Tales from the Great Adventure

a journal of living-like-we-mean-it, by Derek Maul

“Why spend your money on food that does not give you strength?
    Why pay for food that does you no good?
Listen to me…” – Isaiah 55

Derek Maul

Derek Maul

This post picks up on my latest column for Wake Forest Today. It was published Thursday and, as often happens, I took a look today and found – even though I’d written it myself – a paragraph that challenged me enough to make me want to go deeper.

The subject was cooking, and how much I enjoy the process of preparing, sharing, and consuming great food. Then I wrote this:

There has also been this signal realization that the move from “good-enough” to “excellence” is a principle with broad applications in our lives as whole people. It has not escaped my notice that junk food fails to really satisfy; and, likewise, junk living leaves us empty, disappointed, and undernourished (Embracing the Gourmet Life).

“Junk food fails to really satisfy; and, likewise, junk living leaves us empty, disappointed, and undernourished.”

Koinonia - the best of both

Koinonia – the best of both

REFLECT: I don’t want to presume to offer a list of activities, values, or priorities I deem “junk living” – I think that’s a determination best made via self-reflection, on a case-by-case basis. But I would like to challenge my readers to think seriously about the idea. Because, just like the contents of our pantries and refrigerators, the choices we make in terms of intellectual nourishment and spiritual food impact our quality of being, and our spiritual health.

A while back I stood in the check-out lane at my local grocery store. Behind me stood a women with her cart loaded with food. She looked at my 25 or so items, then back at her overflowing cart.

  • I smiled at her. “How many kids at home?” I asked.
  • “Three,” she replied. “4th, 6th, 8th grades… You?”
  • “Empty nest,” I said.
  • Again, she scanned the two carts and shook her head. “I guess you spend a lot less at the grocery store now?”
  • “Not really,” I responded. “Better food.”

She was loaded down with corn-dogs, fries, Twinkies, ice-cream, potato-chips, white bread, soda, cookies, pizza and other foods. My cart sported fresh vegetables, decent cuts of meat, fish, ingredients to make dinner from scratch, and a couple of good bottles of wine.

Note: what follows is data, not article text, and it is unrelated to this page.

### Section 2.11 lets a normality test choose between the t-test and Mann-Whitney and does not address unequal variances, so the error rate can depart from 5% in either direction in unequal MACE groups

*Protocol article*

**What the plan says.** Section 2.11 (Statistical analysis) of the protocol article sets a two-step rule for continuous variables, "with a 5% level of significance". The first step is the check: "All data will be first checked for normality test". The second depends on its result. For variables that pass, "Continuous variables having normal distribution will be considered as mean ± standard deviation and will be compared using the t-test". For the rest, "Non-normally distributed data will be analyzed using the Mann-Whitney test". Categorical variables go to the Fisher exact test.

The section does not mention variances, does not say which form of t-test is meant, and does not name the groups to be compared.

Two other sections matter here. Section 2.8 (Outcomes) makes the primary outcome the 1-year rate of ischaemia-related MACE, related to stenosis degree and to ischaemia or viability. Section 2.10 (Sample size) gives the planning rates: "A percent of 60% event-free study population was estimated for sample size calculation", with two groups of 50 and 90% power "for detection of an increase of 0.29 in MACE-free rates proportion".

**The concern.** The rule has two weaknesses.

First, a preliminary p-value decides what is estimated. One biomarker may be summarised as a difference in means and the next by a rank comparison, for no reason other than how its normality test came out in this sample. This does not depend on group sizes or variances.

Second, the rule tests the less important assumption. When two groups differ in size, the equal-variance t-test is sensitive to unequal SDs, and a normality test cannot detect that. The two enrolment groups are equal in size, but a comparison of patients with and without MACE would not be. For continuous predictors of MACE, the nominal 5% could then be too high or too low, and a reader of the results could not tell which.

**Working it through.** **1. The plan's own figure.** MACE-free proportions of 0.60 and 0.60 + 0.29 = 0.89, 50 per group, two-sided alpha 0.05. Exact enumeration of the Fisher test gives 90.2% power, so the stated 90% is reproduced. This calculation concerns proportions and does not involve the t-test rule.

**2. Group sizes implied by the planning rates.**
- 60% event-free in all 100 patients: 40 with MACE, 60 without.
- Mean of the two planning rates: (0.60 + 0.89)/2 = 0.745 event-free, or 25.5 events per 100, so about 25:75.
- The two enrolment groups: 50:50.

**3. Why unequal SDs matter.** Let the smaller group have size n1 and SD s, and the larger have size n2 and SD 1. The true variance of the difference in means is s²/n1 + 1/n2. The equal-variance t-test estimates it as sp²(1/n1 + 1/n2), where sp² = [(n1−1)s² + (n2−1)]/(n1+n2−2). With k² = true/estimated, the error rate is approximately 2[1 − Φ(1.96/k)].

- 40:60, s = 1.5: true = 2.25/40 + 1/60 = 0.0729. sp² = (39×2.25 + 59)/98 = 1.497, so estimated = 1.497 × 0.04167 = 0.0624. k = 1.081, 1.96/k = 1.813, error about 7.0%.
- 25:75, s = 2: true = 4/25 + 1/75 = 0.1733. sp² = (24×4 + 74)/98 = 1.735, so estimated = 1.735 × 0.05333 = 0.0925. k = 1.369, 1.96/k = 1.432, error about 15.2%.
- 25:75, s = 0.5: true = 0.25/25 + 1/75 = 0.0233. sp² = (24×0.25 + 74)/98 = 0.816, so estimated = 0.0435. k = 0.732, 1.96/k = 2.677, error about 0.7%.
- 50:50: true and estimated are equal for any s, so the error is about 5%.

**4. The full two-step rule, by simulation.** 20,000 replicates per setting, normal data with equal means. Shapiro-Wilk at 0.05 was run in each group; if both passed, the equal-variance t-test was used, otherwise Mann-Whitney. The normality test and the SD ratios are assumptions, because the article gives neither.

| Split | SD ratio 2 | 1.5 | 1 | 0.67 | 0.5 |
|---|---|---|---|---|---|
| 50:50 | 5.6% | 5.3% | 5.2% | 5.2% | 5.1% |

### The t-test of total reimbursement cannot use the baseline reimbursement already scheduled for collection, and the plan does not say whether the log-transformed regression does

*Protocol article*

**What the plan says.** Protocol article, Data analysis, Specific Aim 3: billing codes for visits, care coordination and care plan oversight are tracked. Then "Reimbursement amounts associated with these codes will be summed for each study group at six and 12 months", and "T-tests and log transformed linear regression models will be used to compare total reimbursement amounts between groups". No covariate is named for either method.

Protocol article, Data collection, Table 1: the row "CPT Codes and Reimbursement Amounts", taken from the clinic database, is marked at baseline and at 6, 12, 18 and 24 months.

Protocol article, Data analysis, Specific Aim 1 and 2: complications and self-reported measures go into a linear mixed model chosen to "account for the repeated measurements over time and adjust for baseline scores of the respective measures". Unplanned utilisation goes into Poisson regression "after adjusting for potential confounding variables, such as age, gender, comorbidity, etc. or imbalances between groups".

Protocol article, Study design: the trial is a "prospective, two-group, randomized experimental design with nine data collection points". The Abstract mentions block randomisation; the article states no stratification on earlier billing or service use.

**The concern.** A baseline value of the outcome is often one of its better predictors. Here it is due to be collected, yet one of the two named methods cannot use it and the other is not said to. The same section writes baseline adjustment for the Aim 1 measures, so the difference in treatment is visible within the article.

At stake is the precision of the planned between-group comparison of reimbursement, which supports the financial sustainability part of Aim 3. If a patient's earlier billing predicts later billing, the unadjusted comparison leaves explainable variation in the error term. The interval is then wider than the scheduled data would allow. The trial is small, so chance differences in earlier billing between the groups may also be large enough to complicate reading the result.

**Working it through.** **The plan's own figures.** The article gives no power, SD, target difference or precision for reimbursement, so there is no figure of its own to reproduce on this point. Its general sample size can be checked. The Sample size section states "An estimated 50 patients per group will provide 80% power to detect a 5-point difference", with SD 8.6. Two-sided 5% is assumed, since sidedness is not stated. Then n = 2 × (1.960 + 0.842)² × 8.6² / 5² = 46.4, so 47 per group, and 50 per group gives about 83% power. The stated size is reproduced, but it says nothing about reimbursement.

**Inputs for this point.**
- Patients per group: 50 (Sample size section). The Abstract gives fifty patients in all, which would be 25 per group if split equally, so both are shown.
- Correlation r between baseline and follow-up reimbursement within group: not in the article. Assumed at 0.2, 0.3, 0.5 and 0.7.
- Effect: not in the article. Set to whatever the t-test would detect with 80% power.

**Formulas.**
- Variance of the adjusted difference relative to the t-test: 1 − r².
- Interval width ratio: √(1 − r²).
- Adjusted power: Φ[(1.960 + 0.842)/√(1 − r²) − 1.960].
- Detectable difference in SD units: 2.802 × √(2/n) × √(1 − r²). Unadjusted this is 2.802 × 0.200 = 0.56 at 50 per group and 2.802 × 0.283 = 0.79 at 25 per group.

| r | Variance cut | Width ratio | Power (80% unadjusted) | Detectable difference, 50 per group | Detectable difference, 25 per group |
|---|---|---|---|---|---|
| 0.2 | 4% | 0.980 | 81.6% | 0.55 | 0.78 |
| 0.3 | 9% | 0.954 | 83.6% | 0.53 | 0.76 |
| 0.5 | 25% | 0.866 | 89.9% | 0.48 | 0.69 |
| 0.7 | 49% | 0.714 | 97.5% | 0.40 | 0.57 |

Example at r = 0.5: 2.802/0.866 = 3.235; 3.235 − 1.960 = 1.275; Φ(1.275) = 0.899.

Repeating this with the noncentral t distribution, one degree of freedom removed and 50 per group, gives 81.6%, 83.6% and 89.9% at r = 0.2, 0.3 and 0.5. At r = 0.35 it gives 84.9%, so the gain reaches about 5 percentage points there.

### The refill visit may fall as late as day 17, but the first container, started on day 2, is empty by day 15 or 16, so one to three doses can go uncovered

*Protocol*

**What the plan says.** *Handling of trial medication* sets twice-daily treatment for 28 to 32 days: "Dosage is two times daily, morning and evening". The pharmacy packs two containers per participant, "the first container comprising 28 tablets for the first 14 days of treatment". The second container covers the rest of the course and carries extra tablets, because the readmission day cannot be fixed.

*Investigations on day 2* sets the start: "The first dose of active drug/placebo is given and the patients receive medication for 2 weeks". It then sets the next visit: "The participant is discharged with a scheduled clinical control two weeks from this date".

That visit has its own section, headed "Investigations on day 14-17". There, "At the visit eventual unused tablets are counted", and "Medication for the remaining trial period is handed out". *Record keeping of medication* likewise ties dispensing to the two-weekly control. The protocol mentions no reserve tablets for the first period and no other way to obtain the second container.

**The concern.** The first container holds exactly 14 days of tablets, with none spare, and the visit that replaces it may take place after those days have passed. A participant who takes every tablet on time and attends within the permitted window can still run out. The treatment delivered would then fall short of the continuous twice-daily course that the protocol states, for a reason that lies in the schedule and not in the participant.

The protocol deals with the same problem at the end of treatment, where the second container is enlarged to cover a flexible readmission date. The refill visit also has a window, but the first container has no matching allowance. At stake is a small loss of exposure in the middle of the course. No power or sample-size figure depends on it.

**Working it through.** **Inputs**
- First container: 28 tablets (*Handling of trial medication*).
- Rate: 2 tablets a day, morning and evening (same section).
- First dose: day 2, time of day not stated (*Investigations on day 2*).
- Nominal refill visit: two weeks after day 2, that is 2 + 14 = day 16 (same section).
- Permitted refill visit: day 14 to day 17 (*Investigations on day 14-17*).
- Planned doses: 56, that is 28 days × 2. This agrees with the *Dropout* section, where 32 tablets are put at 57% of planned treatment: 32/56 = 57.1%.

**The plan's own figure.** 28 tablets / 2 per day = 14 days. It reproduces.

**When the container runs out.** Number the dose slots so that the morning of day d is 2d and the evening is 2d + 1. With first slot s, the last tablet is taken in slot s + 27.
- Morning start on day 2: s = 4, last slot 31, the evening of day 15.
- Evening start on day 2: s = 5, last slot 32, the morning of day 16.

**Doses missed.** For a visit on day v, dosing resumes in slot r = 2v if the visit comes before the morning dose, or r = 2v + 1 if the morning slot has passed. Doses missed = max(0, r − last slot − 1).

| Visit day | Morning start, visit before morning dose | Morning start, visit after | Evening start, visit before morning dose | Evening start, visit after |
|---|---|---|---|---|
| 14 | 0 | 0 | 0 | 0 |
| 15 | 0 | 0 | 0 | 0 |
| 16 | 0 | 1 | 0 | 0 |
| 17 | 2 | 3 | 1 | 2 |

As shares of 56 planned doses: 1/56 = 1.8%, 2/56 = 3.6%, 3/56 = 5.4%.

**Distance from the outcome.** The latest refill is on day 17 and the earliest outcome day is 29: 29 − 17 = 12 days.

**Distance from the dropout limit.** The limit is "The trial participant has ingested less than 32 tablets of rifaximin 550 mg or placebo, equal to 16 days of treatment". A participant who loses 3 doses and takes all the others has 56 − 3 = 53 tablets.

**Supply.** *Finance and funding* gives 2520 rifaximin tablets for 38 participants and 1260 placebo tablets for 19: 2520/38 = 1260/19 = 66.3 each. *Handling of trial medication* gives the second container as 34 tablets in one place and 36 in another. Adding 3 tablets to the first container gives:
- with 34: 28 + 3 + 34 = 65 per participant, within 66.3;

COME & EAT! So let me pass the closing thought over to the prophet Isaiah, who shared so many amazing words that pointed directly to Jesus:

“Is anyone thirsty?
    Come and drink—
    even if you have no money!
Come, take your choice of wine or milk—
    it’s all free!
 Why spend your money on food that does not give you strength?
    Why pay for food that does you no good?
Listen to me, and you will eat what is good.
    You will enjoy the finest food.

 “Come to me with your ears wide open.
    Listen, and you will find life.
I will make an everlasting covenant with you.”

Isaiah 55:1-3

9 thoughts on “junk vs gourmet – in food and life #foodie

  1. Linda Crouse says:

    Thanks for giving me ‘food’ to think about….

    Liked by 1 person

    1. Grace Maul says:

      Good food need not be expensive ! (Especially Without the wine !)The children in Britain were healthier during the war with meager rations , but healthy food !!

      Like

  2. It is sad how far we have deviated as a nation from all that God has freely provided for us. I guess it is because, although it is all free, there is more required from us in order to obtain the blessings. It costs us labor, time, and/or money to either cultivate or to purchase the natural foods and to prepare the meals. The funny thing is, the more we get into healthy living, the more we enjoy and appreciate the whole experience.

    Like

  3. Hi, Love your headings! I’m new to blogging and looking for followers.

    Liked by 1 person

    1. derekmaul says:

      Thanks! I took a look and “liked” you…

      Liked by 1 person

      1. Thanks Derek, I’ll be exploring faith in these next few weeks.

        Liked by 2 people

  4. Thanks! I have been doing the Daniel Plan for awhile now. I read the book, and really got into it. When I go off it, I so feel it. I was away a few days and was not able to cook my own food, and had to do some unhealthy stuff. My stomach felt it. Now that I am back, I am back on it and feel so much better! People always told me it would be more expensive, but like you, I find it is not! It may even be cheaper as I go to farmers markets and grow my own herbs in planters in windows, and I have a big pot of lettuces on my deck. Nice blog!

    Liked by 1 person

    1. derekmaul says:

      Great comment. We had a large group at church do the Daniel plan a while back. Life-changing

      Like

  5. theSchist14 says:

    Thanks for this post! Recently, i have started eating healthy as well -more veggies and fruits, less junks. My reason for this: we are only made stewards of a physical body thus we need to take care of it wisely.

    Like

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